## Motivation§

The existence of Carmichael numbers makes it difficult to create a primality testing algorithm based on Fermat tests.

## The Miller-Rabin Algorithm§

The Miller-Rabin algorithm is a non-deterministic test for compositeness; i.e. if Miller-Rabin fails on a number $n$ then we say that $n$ is a probable prime. While non-deterministic, the probablity of failure is given by $4^{-k}$ where $k$ is the number of rounds of Miller-Rabin done, which means the failure probablity approaches zero very quickly.

There are Carmichael numbers that are strongly pseudoprime to a multitude of bases, but the occurrence of such numbers are extremely rare.

Theorem 16.1

Let $p$ be an odd prime and let $r = p - 1$. Let $k, q$ be values that satisfy $r = 2^k \cdot q$, and let $a$ be any integer not divisible by $p$.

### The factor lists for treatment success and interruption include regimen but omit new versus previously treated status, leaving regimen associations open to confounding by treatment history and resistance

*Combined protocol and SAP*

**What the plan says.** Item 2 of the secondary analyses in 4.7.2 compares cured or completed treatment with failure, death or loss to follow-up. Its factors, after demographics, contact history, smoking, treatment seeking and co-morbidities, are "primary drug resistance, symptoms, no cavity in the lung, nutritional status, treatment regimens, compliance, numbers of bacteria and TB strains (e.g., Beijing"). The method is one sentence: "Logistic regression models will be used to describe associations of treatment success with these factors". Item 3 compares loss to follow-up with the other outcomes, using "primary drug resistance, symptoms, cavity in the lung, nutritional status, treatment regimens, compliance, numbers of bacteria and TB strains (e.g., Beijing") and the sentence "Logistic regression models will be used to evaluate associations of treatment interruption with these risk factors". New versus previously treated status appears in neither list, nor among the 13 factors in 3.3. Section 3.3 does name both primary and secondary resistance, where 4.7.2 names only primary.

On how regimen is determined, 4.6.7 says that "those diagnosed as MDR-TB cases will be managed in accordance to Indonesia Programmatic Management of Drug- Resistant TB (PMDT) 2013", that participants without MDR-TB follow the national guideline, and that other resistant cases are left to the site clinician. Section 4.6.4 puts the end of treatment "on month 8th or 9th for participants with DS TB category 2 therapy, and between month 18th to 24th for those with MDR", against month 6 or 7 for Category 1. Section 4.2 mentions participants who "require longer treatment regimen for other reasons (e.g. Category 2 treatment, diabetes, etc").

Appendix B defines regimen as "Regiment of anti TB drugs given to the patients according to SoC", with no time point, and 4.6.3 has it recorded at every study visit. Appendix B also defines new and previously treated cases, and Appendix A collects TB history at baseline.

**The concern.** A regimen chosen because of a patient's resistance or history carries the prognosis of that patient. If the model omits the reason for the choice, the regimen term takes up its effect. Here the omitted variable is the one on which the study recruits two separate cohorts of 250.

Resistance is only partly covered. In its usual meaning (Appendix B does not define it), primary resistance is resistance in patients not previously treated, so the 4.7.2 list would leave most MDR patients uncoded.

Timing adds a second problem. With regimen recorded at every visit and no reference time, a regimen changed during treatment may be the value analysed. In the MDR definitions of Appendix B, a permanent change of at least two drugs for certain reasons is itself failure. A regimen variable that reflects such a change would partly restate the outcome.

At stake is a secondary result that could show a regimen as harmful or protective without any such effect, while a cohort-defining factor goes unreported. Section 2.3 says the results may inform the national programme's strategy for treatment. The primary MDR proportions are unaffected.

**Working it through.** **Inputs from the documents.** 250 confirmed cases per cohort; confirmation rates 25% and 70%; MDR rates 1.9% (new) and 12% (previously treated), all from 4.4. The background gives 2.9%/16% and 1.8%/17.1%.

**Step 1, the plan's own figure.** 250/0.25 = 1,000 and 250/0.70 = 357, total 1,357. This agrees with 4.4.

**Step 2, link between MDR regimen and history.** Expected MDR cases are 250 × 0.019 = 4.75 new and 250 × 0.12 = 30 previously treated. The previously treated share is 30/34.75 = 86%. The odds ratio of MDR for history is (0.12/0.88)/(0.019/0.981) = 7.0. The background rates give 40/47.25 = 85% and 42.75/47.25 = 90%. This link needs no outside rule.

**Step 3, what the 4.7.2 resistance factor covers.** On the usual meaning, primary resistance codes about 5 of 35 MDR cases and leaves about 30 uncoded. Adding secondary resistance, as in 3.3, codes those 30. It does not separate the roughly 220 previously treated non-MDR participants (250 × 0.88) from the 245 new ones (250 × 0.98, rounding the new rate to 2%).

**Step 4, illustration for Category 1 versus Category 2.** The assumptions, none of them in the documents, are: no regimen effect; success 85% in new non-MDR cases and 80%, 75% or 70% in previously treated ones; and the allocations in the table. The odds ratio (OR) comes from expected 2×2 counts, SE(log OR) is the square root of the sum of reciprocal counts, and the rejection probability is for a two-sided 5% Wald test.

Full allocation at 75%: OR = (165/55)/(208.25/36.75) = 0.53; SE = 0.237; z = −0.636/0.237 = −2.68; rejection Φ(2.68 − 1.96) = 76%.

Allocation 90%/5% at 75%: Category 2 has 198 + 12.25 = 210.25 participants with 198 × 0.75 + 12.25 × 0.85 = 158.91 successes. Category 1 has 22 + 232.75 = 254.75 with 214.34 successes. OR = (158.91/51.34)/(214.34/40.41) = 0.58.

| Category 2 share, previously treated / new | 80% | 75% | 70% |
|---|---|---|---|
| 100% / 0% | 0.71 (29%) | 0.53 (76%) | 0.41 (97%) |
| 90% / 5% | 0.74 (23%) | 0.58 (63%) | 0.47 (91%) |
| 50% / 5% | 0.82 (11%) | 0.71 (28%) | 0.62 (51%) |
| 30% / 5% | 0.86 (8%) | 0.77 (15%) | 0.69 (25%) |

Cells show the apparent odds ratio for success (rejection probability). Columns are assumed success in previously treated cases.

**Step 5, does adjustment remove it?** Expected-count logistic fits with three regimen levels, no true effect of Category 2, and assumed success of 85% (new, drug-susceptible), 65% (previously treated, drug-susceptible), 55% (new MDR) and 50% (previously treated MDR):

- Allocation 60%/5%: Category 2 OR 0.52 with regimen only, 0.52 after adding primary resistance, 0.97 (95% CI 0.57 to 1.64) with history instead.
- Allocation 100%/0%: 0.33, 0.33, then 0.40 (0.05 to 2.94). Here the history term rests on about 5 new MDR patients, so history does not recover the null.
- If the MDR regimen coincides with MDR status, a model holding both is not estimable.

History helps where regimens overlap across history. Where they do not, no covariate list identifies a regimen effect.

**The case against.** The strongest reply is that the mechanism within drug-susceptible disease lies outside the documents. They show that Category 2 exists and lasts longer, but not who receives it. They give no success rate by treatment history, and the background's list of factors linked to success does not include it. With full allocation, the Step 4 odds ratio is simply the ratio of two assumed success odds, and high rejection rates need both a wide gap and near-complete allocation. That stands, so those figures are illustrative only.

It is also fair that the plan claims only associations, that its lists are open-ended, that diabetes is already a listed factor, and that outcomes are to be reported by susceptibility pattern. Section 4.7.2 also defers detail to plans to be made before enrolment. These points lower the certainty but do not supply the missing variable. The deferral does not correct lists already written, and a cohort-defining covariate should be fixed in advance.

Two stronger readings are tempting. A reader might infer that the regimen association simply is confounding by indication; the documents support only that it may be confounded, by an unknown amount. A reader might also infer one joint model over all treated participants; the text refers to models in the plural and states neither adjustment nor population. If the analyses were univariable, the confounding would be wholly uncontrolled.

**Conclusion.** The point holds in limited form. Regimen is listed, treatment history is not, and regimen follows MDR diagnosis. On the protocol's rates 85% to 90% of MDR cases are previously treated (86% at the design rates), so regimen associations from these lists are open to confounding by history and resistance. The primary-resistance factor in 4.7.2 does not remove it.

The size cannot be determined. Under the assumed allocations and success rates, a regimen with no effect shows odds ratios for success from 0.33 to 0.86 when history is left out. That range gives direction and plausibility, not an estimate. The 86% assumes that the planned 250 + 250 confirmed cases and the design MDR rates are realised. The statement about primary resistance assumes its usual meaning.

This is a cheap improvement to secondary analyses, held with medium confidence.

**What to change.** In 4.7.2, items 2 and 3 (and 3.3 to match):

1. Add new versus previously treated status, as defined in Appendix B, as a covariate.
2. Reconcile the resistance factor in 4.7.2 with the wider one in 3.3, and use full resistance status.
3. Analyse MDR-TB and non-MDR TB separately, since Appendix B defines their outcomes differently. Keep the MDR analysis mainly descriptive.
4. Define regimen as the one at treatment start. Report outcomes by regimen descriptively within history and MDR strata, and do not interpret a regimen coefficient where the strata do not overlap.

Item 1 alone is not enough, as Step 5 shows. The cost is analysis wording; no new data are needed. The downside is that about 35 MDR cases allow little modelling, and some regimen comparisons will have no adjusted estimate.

Then, one of the following conditions are true

• $a^q \equiv_p 1$.
• One of $a^q, a^{2q}, a^{4q}, \dots, a^{2^{k-1}q}$ is congruent to $-1$ modulo $p$.

We know that $a^{p-1} \equiv 1 \pmod{p}$ by Fermat’s. Hence, $a^{2^{k-1}q} \equiv \pm 1$. If this value is $1$, then $a^{2^{k-2}q}$ is also and so on. If $a^{2^lq} \equiv_p 1$ holds for all non-negative $l$ strictly less than $k$, then the first statement holds. Otherwise, there must exist an $l$ such that the second statement holds.

Miller-Rabin Test

Suppose we want to factor an odd composite integer $n$.

1. Find $k, q$ with $q$ odd such that $p - 1 = 2^k \cdot q$.
2. Choose a random integer $a$.
3. Compute $a^q \pmod{p}$. If $a^{q} \equiv_p \pm 1$, stop. The test fails, $n$ is a probable prime to $a$.
4. Let $a^q \rightarrowtail a^{2q} \pmod{p}$.
• If the value is $1$, stop. $a$ is a witness to the compositeness of $n$.
• If the value is $-1$, stop. $n$ is a probable prime to base $a$.
5. Repeat step 4 until $a^{2^{k-q}q}$.
6. If the test has not terminated by this point, then $p$ is composite.